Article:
It’s your local source for all things related to religious Jewish life.
From dreidels and Bar Mitzvah cards, to Tallitot and Menorahs, the Judaica store serves and extremely important function for every Jewish community.
And today, shopping in a Judaica store has gotten that much more sophisticated. Thanks to the world of online shopping, though, you can now access broader selections of Judaica and more authentic, quality works straight from Judaica artists, themselves.
Important life events and holidays are often celebrated by a trip to the local Judaica Store. This is especially so before a wedding, when there are so many small details to cover. When you’re in the throes of planning your Jewish wedding, a trip to the Judaica store is just as crucial as a meeting with your caterer or florist. In fact, you might consider inquiring about opening a wedding registry at a physical or online Judaica store.
What kind of things can you find in a Judaica store that are essential to a Jewish wedding, or for a new life together building a Jewish home?
Here are some of the most popular purchases to make, or things to add to your wedding registry, at your local Judaica store while planning for your wedding, and your lives together beyond that day:
This is what sets your front door apart as the entrance to a Jewish home. Mezuzah covers come in many different styles, shapes and sizes—from the Jerusalem stone covers shaped in the State of Israel, to metal, bejeweled cases. While some Judaica stores actually have the Mezuzah scrolls that are to be held by those covers, you’ll often have to find a traditional Jewish scribe to buy scrolls from directly, according to the sizes of your Mezuzah covers.
These are the goblets used for sanctifying the Sabbath and holidays with wine or grape juice. This is generally used by the head of the family, so be sure to choose something that the groom will most enjoy, be it designs from handmade clay, smooth, solid silver, or anything in between.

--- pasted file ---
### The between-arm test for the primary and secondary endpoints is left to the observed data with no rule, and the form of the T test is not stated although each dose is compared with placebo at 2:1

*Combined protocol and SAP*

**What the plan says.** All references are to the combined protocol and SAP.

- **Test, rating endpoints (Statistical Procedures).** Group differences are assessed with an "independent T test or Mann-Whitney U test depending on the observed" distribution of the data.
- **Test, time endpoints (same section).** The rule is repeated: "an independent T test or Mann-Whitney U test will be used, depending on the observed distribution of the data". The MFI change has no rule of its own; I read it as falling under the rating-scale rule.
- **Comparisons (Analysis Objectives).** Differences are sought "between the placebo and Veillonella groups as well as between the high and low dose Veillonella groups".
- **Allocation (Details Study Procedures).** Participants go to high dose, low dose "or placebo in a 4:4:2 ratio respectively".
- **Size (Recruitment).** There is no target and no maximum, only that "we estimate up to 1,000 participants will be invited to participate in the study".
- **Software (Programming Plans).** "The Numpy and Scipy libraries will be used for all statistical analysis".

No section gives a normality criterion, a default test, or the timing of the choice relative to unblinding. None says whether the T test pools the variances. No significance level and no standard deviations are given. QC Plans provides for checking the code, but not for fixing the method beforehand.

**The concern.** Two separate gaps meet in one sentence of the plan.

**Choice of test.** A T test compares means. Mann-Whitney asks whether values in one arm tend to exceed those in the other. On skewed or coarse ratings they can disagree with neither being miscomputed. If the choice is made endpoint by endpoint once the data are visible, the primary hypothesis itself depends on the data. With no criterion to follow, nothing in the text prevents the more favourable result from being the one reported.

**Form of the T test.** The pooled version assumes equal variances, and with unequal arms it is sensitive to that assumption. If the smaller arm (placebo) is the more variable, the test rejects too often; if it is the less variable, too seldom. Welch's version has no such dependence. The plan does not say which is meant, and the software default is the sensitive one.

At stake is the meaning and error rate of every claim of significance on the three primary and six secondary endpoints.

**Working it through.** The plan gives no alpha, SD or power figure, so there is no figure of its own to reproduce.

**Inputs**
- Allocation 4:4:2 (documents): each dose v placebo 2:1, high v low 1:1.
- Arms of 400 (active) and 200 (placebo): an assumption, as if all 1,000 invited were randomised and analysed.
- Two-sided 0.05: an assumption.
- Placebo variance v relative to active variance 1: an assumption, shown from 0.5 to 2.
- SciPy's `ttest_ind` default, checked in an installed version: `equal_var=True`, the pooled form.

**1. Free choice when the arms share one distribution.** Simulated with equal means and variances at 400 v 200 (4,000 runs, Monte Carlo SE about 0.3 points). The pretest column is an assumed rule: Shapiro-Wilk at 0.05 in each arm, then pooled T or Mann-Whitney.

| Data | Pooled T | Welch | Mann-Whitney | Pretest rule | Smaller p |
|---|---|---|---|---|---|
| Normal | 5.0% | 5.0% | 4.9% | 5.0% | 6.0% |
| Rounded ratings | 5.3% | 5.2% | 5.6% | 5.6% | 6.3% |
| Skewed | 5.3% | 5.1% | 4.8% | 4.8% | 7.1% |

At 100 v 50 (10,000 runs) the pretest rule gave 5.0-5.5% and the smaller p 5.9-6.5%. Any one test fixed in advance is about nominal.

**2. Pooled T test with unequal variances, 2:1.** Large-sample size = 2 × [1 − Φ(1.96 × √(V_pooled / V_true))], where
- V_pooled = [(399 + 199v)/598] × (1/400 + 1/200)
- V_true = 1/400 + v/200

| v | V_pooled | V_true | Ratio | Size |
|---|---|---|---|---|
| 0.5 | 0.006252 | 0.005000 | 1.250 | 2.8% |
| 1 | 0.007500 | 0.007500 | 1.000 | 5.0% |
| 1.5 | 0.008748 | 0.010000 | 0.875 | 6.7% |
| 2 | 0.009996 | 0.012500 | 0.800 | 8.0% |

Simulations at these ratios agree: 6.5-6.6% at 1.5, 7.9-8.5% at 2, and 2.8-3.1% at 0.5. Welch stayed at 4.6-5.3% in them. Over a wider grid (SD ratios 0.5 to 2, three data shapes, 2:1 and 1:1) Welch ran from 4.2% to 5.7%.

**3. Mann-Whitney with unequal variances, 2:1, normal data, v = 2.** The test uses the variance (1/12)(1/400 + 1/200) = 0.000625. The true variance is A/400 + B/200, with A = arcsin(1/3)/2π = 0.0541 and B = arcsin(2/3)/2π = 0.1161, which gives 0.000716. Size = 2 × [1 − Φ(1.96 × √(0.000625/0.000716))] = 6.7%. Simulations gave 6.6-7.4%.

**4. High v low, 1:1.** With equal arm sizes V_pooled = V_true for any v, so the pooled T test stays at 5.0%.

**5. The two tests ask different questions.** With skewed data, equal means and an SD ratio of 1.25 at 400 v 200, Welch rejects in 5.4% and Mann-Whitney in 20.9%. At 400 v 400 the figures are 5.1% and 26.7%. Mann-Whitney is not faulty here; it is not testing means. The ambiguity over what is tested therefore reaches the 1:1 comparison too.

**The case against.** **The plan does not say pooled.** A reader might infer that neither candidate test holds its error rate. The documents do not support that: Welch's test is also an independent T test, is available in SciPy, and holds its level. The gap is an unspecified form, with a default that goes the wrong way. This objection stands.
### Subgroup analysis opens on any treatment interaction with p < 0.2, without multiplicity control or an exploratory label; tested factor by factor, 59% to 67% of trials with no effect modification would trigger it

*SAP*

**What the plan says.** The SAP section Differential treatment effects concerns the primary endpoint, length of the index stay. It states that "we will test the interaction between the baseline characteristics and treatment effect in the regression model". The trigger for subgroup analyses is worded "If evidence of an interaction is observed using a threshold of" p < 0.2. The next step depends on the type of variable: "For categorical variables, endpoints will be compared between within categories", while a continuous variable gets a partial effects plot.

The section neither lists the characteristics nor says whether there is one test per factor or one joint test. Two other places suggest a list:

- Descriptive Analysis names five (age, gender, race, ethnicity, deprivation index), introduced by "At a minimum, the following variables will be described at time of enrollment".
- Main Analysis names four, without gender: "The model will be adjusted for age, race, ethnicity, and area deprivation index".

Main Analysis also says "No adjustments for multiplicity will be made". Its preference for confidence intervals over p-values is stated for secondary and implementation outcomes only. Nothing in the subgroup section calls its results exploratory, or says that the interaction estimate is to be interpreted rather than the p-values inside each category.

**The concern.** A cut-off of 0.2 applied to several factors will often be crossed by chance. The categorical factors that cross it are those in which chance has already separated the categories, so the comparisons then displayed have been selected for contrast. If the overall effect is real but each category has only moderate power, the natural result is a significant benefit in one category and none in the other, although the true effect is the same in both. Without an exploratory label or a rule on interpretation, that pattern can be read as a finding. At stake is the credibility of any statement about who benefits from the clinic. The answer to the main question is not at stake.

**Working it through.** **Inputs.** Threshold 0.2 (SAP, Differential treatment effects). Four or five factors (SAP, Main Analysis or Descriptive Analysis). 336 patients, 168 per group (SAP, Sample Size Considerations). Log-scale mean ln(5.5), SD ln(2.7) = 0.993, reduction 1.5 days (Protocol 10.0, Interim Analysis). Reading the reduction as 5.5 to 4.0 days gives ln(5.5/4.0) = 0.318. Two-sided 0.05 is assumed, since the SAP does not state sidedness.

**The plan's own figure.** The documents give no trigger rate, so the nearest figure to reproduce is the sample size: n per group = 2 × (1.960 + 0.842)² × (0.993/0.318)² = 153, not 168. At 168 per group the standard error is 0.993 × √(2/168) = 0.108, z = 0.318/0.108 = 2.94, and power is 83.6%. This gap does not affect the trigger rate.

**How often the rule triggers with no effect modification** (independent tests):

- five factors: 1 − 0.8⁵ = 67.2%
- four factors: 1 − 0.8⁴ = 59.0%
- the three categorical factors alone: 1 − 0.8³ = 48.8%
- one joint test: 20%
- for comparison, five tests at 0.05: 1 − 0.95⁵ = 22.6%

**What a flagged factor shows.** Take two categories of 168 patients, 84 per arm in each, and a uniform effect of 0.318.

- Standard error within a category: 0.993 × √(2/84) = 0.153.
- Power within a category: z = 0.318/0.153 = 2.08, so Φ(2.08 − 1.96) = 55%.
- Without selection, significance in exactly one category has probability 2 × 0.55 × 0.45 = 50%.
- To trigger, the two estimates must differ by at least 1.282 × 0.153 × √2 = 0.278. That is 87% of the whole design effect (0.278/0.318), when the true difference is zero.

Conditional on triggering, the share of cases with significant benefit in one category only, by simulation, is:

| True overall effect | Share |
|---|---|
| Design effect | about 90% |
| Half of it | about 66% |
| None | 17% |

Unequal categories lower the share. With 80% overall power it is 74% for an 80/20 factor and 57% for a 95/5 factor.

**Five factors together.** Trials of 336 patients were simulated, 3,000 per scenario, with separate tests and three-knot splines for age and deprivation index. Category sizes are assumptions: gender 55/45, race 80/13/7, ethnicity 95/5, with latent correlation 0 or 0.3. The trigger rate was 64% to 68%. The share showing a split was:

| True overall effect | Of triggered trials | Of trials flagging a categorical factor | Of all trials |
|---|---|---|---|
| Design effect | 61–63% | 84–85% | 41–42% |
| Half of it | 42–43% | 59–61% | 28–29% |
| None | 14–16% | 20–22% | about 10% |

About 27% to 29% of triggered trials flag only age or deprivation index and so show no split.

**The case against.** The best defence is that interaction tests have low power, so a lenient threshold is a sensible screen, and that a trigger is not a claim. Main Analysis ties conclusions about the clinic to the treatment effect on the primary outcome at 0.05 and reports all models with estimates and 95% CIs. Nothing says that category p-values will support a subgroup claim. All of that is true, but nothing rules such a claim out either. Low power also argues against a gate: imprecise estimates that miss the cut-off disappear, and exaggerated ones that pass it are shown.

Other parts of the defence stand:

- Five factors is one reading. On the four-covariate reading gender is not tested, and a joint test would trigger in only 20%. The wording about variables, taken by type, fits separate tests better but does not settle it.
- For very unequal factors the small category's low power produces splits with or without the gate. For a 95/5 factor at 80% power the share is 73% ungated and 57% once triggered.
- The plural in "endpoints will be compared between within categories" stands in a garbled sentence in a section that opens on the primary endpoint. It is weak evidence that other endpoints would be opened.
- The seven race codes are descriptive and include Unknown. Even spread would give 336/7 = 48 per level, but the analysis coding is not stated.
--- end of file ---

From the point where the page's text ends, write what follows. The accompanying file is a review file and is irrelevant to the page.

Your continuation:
Just like the Kiddush cup, Shabbat candles are used at the start of every Sabbath and holiday. This responsibility generally goes to the woman of the household. It is actually a custom in some circles that the groom’s family purchase the candlesticks for the bride. This is often seen as a bonding experience between the bride and future mother in law as they spend the afternoon finding the right candlesticks that the bride will light for the rest of her life. Favored designs are made from crystal or silver, though handmade clay candlesticks are well-favored as well.
What many Jewish couples decide to do is actually coordinate the design of the Kiddush cups and Shabbat candles, for a more unified-look on the Shabbat table.
Of course, one crucial purchase when planning your Jewish wedding is the Ketubah, the Jewish wedding contract that’s presented to the bride under the Chuppah. This is one thing that you might want to look for beyond the local Judaica store.
Modern Ketubah artists like Amalya Nini feature their works of art online, and ship to most countries. Amalya is a formally trained fine artist who has put her wonderful talents to use in providing Jewish couples with breathtaking Ketubahs. This is a beautiful way to celebrate your union for your entire lifetime together.